Students read their Class Pledge at a previous Rites of Passage Ceremony at Alabama State University.
By Hazel Scott/ASU
The college years are meant to be transformative for traditional-aged students who come into a university as adolescents and leave as emerging adults. To help new students mark this moment, Alabama State University will host its in-person Rites of Passage Ceremony on Sunday, August 13, at 11 a.m. at the Dunn-Oliver Acadome. The ceremony is part of ASU Welcome Week (August 13-19).
More than 1,000 new students, including students who have transferred from other institutions, and their families will have the chance to become acquainted with ASU by having orientation sessions before the official start of their freshman year.
“Freshman Orientation is a rite of passage every incoming freshman should experience,” said Dr. Freddie Williams, Assistant Vice President for Student Affairs/Enrollment Management/Admissions…”It is students’ and parents’ opportunity to get to know their new ‘home away from home.’”
Williams pointed out the information-packed program is designed to provide students and parents with an overview of the University’s administration, campus resources and student support services.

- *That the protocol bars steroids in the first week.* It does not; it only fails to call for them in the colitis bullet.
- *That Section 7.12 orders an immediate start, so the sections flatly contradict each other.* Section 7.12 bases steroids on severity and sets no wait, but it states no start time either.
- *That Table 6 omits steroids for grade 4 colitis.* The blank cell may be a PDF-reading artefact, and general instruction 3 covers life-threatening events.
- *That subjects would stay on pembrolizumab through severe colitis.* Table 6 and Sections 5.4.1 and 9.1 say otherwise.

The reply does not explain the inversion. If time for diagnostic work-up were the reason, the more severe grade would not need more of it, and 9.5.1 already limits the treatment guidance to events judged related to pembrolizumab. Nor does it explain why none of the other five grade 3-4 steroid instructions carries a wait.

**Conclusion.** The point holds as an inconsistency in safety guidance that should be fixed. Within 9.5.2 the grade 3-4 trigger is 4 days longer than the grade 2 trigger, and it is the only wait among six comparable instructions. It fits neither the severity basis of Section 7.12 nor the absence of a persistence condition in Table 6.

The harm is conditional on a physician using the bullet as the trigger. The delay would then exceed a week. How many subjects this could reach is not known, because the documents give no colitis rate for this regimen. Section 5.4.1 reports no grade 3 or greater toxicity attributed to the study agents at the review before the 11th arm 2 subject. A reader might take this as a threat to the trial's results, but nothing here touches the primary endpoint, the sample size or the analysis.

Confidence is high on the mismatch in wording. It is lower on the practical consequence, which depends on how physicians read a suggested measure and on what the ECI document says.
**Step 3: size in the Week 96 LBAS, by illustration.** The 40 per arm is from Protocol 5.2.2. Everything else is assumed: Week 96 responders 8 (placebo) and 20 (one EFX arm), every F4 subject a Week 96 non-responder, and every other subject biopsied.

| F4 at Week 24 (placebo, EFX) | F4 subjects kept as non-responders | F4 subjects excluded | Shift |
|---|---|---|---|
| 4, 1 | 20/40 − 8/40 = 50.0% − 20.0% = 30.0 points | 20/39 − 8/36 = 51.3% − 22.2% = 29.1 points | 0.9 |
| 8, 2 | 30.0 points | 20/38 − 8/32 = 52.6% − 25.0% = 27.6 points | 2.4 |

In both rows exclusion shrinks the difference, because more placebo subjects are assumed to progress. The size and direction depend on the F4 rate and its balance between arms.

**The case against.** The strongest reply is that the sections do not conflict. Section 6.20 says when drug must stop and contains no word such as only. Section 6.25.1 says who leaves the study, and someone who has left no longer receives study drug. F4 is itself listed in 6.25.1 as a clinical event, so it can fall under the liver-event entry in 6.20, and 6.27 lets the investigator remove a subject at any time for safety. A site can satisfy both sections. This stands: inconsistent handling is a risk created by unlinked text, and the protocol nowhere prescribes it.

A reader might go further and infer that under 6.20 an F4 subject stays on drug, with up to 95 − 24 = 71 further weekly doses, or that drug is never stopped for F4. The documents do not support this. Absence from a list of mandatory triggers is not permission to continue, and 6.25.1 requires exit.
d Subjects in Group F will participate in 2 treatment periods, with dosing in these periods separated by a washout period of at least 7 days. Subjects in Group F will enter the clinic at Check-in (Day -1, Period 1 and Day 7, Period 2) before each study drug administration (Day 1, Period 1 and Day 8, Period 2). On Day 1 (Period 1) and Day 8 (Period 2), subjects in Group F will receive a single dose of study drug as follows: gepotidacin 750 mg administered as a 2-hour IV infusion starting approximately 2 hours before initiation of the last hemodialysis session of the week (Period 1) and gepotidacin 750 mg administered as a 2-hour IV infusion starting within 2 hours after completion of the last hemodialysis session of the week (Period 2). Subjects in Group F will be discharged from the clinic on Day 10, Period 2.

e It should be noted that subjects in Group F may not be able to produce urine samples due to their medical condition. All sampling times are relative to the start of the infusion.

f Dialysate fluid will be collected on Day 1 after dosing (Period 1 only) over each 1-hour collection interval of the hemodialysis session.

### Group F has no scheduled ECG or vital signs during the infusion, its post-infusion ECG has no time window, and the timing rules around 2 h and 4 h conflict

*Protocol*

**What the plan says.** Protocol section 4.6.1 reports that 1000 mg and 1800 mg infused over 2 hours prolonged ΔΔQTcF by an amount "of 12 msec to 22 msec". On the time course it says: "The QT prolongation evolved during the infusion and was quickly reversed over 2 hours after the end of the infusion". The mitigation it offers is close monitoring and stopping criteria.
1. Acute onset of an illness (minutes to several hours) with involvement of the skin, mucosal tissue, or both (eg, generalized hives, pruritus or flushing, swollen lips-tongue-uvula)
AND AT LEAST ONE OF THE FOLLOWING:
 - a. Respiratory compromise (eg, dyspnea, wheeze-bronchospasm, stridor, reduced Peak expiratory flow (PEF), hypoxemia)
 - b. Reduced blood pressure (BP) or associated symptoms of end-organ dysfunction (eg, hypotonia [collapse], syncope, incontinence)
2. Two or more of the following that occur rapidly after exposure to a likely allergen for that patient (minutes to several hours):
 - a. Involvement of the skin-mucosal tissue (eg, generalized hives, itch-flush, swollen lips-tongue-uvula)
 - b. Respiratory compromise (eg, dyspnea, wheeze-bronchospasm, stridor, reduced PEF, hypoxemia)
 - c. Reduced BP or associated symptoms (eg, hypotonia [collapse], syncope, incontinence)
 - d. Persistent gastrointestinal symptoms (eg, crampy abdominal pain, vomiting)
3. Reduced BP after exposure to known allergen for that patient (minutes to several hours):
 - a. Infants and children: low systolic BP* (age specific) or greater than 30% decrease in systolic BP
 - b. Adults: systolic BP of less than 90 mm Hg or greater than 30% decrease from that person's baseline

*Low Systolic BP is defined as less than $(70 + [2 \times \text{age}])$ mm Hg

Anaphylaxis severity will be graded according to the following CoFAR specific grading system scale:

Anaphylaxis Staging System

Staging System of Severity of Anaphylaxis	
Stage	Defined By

“Freshmen will learn how things work at their new school and meet other students, as well as faculty and staff members. The orientation is also a chance for the school to start getting to know our new students,” Williams added.
Research shows that college orientation sessions increase students’ and parents’ connectedness to their institution, which decreases attrition in the first year.
The program will include President Quinton T. Ross, Jr. and the ASU family greeting the new students as they begin their academic journey.
Celebrity Taj Vaughn, actor/producer and former ASU student, will serve as the guest speaker.
“Having a speaker is new. He will give the students words of encouragement and tips on following their dreams,” Williams said.
Dressed in their “Sunday best” (which is black pants, white shirts and black tie for male students and black and white for female students), students will recite the Class of 2027 Pledge.
“This is a way for students to buy in early by making a pledge that they are going to graduate, participate and be good citizens of the University…This is just an added step we wanted to implement so that they will have a sense of togetherness…a sense of belonging by taking this pledge together.”